insults and praise

One of my favourite writers, Paulo Coelho, tells the story of a novice who went to Abbot Macarius seeking advice about the best way to please the Lord.

“Go to the cemetery and insult the dead.” said Macarius.

The brother did as he was told. The following day, he returned to Macarius.

“Did they respond?” asked the abbot.

The novice said, “No, they didn’t.”

“Then go to them and praise them.”

The novice obeyed. That same afternoon, he returned to the abbot, who again wished to know whether the dead had responded.

“No.” said the novice.

“In order to please the Lord, behave as they do,” said Macarius.  “Pay no heed to the insults of men, nor to their praise; in this way, you shall forge your own path.”

I love this reminder to pay less attention to the opinions of others.  I know that when I spend my days worrying about those who would criticise me or feel compelled to please others, the quality of my work suffers.

But when I follow my calling and focus on the work, I’m more inclined to take risks and be truer to myself.

So, remember the wise words of Macarius and “pay no heed to the insults of men, nor to their praise.”

I got this story from Darren’s blog “Better life coaching”



A 32 year old patient sought out the therapist, Richard Crowley. “I cannot stop sucking my thumb,” he complained.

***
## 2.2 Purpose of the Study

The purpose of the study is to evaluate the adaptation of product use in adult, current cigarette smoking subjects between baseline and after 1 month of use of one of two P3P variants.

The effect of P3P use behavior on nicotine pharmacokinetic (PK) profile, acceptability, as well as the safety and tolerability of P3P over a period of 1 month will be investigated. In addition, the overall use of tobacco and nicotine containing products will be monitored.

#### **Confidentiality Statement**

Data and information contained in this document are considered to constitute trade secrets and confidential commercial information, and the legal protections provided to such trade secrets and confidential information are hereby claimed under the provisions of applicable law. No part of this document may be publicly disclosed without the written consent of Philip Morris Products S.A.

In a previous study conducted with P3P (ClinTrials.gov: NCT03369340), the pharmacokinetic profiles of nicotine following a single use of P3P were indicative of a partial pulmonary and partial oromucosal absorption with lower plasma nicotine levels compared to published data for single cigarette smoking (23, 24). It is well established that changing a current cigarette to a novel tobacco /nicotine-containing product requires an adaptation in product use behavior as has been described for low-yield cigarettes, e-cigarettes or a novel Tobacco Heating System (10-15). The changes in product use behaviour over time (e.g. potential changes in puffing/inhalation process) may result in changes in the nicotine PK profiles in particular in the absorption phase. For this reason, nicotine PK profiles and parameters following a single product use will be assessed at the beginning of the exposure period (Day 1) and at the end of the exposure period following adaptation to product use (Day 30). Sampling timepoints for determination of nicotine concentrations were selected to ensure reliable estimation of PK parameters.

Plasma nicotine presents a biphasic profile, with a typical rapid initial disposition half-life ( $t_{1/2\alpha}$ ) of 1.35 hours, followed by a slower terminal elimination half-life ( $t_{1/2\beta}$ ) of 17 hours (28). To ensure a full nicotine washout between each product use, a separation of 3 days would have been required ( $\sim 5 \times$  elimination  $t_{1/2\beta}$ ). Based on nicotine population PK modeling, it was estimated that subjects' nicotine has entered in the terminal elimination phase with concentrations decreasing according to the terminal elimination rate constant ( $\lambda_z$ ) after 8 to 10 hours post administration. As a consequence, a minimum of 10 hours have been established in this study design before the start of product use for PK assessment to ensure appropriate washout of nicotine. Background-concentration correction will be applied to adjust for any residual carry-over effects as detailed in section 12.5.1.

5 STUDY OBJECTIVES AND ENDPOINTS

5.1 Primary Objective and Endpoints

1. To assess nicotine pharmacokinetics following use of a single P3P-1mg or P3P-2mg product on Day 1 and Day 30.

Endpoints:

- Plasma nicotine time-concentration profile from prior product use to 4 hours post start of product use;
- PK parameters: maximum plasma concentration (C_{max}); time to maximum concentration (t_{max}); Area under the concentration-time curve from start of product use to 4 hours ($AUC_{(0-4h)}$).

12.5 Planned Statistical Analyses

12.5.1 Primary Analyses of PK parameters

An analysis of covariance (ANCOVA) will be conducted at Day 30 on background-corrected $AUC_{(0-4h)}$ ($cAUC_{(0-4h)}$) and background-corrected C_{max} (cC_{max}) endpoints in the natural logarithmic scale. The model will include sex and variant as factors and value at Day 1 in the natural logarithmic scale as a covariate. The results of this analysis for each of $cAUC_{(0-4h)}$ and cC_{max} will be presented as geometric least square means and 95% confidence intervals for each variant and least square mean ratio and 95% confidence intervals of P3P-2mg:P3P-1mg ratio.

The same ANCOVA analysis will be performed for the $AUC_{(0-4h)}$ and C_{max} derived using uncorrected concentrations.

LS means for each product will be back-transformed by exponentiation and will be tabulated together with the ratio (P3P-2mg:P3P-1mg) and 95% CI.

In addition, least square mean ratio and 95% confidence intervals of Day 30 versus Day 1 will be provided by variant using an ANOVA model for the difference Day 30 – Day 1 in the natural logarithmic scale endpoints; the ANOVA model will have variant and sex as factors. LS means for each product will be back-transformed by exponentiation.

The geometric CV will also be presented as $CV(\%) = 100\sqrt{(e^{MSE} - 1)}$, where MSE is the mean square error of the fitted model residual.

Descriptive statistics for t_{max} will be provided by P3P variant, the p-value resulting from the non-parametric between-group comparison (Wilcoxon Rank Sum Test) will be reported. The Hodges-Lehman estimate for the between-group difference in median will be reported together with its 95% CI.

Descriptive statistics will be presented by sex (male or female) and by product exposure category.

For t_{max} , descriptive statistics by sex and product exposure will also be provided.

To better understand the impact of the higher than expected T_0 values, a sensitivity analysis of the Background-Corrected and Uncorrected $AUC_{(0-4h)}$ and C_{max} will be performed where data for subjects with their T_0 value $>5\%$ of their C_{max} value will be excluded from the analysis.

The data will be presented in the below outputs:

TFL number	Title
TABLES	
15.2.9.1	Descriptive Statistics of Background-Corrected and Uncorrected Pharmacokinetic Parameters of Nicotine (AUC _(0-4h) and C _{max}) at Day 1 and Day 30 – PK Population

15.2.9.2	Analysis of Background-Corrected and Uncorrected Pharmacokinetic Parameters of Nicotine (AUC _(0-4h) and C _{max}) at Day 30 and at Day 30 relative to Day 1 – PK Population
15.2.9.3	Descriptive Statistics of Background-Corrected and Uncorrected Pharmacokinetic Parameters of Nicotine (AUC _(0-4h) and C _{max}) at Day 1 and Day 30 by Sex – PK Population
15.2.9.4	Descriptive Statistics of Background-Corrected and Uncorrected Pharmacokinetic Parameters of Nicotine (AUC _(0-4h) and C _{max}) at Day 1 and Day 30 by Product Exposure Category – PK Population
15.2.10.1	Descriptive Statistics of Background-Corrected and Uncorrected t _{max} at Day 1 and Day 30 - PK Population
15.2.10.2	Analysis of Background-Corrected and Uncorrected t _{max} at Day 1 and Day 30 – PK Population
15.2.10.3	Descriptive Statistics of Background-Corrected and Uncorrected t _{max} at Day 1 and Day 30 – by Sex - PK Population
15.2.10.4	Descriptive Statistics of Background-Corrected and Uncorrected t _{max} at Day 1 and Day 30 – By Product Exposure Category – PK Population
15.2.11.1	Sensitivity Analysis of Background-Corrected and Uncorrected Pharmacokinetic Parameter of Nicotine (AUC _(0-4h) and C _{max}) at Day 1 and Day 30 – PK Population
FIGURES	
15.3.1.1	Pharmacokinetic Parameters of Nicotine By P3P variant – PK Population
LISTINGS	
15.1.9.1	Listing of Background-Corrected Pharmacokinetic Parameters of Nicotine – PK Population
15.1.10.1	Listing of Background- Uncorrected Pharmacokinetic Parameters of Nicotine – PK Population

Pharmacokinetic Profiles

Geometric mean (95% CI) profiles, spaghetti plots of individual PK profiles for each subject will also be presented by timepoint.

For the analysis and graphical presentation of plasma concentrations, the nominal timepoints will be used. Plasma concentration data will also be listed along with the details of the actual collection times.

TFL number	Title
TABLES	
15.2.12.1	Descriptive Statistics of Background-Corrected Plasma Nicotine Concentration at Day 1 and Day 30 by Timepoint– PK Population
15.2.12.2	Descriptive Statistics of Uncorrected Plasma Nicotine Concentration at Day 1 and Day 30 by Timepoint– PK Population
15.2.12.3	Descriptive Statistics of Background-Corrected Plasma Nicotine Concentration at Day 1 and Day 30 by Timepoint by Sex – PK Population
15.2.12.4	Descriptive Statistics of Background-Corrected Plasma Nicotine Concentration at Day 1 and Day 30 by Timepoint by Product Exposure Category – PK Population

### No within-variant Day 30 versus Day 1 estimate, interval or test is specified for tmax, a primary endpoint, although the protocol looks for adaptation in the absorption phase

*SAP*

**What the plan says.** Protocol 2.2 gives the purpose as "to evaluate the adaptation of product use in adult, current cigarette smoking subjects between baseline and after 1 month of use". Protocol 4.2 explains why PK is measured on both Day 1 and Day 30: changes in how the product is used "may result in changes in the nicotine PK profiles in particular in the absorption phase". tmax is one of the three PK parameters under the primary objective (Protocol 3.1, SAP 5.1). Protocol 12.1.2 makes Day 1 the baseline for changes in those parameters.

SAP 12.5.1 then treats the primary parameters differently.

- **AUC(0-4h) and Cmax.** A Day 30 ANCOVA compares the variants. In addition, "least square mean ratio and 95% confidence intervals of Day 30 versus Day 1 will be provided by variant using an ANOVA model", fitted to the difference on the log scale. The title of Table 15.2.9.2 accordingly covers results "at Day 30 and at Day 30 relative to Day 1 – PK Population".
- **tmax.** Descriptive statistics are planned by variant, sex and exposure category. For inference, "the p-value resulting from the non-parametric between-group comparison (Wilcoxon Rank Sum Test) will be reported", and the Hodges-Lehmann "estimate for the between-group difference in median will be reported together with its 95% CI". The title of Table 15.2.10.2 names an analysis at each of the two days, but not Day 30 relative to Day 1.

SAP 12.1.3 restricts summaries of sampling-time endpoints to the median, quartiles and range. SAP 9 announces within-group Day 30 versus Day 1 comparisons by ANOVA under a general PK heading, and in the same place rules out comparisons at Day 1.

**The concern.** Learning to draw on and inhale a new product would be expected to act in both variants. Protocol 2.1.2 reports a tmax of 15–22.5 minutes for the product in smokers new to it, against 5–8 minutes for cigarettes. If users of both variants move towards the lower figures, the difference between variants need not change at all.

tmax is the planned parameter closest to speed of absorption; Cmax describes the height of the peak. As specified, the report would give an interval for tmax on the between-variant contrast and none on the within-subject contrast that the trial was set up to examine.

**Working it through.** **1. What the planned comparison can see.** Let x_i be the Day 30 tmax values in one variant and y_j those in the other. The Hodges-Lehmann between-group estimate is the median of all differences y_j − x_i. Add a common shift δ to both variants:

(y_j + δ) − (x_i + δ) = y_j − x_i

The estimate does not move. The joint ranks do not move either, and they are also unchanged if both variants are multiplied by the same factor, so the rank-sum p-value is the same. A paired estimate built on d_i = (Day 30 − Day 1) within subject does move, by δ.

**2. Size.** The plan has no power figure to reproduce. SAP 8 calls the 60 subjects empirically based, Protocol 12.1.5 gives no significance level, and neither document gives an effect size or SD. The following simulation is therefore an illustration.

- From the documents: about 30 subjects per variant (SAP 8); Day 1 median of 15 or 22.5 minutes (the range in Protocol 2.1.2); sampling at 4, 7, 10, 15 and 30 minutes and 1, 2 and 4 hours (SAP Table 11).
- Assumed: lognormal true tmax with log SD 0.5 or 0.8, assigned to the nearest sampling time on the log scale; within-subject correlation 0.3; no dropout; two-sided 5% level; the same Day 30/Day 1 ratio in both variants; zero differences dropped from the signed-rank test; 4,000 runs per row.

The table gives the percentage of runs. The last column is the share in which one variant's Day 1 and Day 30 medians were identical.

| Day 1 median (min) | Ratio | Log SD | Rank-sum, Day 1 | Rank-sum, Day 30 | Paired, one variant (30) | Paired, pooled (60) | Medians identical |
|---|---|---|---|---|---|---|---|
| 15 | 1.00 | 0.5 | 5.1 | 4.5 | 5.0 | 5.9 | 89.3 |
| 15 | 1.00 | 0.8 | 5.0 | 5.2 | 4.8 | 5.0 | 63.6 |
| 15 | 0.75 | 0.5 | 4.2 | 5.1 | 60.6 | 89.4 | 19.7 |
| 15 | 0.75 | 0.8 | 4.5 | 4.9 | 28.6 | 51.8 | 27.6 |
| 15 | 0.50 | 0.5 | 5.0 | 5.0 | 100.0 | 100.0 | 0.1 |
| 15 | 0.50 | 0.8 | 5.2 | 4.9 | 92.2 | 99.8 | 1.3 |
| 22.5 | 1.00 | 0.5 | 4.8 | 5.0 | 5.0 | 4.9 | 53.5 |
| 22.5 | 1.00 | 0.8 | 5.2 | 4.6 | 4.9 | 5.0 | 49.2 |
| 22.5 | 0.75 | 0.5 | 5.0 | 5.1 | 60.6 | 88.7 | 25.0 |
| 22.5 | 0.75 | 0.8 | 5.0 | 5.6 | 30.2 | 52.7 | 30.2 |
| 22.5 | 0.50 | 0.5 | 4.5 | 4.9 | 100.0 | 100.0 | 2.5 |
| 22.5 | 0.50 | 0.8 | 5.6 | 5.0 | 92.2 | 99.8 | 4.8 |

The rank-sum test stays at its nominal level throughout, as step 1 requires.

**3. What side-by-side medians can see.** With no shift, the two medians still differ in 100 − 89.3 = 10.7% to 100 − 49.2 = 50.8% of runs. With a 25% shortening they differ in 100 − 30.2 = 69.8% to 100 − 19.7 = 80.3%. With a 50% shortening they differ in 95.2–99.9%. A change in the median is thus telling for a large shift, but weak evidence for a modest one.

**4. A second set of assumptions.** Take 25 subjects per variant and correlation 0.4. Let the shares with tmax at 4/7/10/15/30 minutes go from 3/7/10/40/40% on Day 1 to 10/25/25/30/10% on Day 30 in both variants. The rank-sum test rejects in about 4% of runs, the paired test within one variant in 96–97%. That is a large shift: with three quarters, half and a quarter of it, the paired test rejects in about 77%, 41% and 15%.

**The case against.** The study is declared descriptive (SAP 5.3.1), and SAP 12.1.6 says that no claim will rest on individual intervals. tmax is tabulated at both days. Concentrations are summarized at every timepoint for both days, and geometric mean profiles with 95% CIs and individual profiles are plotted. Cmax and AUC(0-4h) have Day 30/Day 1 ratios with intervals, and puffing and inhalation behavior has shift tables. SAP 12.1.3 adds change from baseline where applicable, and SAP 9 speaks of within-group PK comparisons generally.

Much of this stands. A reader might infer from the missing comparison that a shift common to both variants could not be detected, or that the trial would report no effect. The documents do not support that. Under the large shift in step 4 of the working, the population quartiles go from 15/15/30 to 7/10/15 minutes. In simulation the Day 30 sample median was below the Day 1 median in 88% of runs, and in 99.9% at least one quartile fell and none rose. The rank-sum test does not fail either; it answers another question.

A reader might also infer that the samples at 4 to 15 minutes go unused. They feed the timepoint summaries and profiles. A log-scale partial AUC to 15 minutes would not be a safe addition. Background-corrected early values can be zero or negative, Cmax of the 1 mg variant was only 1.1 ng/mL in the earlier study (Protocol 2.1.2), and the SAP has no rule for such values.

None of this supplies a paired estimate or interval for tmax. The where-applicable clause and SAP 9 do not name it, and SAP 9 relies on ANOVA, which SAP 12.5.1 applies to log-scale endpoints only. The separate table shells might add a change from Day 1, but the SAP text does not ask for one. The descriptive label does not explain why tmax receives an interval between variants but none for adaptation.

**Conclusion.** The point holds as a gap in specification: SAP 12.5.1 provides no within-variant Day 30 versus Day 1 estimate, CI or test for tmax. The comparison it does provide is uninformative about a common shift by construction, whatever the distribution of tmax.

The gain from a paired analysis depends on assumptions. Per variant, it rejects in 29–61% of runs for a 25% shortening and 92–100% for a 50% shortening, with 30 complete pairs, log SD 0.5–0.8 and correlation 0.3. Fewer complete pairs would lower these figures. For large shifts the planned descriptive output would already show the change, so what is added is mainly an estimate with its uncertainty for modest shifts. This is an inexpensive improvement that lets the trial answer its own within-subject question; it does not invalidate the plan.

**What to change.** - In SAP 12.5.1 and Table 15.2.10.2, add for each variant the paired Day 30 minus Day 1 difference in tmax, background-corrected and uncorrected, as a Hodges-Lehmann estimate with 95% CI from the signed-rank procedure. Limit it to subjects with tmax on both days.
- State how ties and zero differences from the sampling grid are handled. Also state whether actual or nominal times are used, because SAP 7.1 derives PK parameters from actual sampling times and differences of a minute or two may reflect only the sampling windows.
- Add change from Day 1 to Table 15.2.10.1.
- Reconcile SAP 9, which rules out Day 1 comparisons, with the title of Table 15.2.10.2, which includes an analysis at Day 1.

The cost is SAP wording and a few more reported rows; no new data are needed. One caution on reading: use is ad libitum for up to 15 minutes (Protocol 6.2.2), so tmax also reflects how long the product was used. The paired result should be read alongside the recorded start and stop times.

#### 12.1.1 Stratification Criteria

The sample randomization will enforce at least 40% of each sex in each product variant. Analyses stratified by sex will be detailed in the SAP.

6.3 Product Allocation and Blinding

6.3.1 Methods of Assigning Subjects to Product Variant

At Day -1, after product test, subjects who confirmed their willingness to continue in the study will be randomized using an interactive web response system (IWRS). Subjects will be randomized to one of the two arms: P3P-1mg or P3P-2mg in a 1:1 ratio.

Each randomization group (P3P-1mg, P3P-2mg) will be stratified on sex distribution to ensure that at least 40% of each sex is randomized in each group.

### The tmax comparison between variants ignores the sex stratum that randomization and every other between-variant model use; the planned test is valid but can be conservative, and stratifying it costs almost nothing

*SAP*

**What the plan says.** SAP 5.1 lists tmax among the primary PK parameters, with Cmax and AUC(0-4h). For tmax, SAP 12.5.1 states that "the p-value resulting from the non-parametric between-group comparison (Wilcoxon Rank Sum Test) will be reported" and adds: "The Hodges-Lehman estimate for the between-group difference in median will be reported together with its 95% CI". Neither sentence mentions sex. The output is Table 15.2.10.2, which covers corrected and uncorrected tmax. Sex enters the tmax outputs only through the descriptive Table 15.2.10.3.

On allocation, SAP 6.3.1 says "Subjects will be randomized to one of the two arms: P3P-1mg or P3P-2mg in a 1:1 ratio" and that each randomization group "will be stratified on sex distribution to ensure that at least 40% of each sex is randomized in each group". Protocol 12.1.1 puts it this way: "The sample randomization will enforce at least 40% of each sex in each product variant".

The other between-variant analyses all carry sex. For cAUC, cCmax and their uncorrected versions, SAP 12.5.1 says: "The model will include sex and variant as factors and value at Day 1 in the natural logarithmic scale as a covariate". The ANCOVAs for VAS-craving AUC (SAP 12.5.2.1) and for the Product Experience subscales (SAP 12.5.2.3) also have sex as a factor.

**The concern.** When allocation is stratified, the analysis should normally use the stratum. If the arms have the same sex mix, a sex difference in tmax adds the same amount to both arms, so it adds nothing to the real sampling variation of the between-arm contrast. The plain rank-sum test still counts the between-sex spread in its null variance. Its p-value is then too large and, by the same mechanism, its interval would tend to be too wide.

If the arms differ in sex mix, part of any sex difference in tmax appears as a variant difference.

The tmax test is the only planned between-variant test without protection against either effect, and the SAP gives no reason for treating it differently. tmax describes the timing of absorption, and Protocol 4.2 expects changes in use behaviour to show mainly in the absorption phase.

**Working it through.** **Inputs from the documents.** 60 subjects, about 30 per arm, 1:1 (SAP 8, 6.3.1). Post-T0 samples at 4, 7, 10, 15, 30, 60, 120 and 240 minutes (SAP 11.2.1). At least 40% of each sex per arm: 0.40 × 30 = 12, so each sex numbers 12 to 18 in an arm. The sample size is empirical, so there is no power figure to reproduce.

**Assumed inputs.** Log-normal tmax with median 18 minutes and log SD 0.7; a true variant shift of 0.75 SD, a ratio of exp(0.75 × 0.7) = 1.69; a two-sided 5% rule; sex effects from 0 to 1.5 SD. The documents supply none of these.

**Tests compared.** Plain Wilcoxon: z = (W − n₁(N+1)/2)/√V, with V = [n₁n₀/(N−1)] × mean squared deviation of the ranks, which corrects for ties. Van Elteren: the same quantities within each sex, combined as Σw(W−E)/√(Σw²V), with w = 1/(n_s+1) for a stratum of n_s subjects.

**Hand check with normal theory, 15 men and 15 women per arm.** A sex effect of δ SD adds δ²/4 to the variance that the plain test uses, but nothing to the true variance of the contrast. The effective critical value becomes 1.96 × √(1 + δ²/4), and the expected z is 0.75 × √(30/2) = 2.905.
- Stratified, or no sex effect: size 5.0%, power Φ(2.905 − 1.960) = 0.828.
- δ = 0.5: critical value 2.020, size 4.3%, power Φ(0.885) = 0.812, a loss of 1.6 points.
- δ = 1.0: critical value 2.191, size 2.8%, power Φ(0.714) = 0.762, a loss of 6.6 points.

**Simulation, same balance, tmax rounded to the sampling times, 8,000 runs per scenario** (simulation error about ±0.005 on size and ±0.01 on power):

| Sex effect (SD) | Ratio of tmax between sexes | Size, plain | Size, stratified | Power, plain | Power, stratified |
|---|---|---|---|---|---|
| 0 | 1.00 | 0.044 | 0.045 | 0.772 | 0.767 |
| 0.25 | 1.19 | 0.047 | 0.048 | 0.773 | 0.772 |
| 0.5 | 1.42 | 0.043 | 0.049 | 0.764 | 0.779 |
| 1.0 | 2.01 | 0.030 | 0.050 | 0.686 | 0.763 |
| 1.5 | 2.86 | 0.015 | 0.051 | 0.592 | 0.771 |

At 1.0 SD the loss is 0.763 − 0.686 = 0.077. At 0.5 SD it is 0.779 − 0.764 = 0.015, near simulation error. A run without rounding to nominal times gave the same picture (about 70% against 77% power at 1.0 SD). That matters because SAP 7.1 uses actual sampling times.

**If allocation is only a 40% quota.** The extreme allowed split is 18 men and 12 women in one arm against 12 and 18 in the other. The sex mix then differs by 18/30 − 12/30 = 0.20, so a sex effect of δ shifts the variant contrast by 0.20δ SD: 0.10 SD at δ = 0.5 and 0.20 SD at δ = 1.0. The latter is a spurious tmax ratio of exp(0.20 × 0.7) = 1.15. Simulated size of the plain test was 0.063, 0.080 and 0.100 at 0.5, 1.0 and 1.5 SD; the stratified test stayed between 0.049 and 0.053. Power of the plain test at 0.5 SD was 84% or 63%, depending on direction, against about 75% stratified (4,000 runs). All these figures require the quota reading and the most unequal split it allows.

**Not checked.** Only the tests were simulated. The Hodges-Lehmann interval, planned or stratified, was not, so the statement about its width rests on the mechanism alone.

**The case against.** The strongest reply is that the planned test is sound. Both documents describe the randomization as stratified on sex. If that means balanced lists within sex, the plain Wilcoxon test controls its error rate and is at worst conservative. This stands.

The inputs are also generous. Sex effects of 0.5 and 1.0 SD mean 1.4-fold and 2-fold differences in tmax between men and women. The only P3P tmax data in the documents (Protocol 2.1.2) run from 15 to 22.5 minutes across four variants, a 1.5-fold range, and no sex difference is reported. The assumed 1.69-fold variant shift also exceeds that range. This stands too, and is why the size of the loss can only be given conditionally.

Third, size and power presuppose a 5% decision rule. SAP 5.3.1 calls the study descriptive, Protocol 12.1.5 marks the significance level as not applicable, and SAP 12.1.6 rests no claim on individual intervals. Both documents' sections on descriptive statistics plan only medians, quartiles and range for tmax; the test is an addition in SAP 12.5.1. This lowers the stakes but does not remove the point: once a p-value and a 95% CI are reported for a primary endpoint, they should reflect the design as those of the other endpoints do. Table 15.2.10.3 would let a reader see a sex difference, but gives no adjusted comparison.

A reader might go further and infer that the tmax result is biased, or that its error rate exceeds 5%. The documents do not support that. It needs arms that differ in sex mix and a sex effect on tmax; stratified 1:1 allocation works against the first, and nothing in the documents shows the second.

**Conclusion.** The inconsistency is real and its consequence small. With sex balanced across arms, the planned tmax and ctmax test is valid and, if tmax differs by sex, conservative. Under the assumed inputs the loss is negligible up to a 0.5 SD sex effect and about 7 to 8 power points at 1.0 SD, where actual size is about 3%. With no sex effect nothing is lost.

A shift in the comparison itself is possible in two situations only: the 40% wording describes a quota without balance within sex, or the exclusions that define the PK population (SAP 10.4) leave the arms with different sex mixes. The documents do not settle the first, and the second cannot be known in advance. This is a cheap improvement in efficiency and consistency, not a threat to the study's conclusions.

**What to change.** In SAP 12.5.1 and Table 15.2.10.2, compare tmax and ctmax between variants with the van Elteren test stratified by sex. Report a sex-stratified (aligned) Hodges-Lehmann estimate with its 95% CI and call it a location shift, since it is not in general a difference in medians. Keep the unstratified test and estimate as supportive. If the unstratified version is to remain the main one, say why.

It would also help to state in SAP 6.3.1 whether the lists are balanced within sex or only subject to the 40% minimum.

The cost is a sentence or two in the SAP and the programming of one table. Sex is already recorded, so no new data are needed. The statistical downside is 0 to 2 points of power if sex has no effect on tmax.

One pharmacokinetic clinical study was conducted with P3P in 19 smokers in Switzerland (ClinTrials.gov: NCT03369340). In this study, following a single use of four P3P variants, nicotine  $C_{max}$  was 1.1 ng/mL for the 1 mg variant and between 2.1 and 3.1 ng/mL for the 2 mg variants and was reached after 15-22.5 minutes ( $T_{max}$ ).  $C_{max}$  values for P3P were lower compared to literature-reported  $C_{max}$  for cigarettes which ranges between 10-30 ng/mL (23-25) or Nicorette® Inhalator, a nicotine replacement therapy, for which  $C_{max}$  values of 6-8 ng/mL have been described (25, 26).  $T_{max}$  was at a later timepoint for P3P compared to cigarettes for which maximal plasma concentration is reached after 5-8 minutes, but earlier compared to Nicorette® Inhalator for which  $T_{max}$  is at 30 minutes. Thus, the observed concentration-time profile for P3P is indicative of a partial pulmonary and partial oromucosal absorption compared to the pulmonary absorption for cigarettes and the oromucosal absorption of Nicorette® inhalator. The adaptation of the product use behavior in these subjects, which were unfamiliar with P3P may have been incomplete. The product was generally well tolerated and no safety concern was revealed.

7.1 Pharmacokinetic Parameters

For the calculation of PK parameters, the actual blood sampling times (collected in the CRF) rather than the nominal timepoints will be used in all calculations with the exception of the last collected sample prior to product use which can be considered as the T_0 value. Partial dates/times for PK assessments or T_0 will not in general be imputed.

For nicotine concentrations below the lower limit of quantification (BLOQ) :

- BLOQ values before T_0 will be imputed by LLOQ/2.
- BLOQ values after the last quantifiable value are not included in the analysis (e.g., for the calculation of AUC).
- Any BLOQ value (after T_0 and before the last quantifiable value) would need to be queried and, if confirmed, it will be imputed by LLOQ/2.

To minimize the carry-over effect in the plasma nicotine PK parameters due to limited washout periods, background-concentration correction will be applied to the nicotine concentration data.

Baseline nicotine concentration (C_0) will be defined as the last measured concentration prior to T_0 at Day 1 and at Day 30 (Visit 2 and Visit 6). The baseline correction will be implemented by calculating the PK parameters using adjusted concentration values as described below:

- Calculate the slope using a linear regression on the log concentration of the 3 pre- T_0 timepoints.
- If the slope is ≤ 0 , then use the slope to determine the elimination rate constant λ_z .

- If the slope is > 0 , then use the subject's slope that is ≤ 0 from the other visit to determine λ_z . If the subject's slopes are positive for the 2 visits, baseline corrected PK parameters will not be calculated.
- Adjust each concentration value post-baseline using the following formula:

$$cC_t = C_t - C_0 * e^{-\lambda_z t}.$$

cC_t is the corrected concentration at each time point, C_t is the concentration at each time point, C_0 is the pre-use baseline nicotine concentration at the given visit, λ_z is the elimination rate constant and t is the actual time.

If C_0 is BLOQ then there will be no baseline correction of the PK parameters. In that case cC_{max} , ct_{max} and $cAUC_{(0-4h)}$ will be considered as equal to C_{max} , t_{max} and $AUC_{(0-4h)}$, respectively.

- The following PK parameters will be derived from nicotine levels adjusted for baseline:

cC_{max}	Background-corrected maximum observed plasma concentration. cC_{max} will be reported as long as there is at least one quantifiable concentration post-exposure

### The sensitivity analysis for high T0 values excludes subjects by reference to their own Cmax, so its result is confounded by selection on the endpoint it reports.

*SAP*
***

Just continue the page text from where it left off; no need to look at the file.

“Don’t be too concerned about that,” Crowley told him. “But suck on a different finger each day.” The patient tried to do as instructed. But each time he brought his hand to his mouth, he had to make a conscious choice as to which finger should be the object of his attention that day. Before the week was over, the habit was cured.

“When a vice becomes a habit, it is difficult to deal with,” Richard Crowley says. “But when it requires of us that we develop new attitudes, make new decisions and choices, we become aware that it is not worth the effort.”

Paulo Coelho




A Lion was walking down a small trail in the jungle when he came upon an Elephant whom was going the opposite direction. “Move out of my way so that I may pass.” Bellowed the Lion.

“Me, move?” The Elephant replied. ” I am larger and should have the right of way. It is easier for you to move aside than I.”

“But I am the King of the jungle. It is you who should move aside for your king.” The lion replied. “So I command you to move.” With this the Elephant reached out with his long trunk and picked up the Lion. He pounded the Lion into the ground several times and then banged him against a tree then dropped him on his head.

With the Lion dazed and laying to the side, the Elephant then passed and began walking away, down the small trail. The Lion regained himself and shouted, “Well, you didn’t have to get mad about it.

Moral: Some never change their beliefs even when they are shown they are wrong.



have a quality day


pace yourself

An explorer, a white man, anxious to reach his destination in the heart of Africa, promised an extra payment to his bearers if they would make greater speed. For several days, the bearers moved along at a faster pace.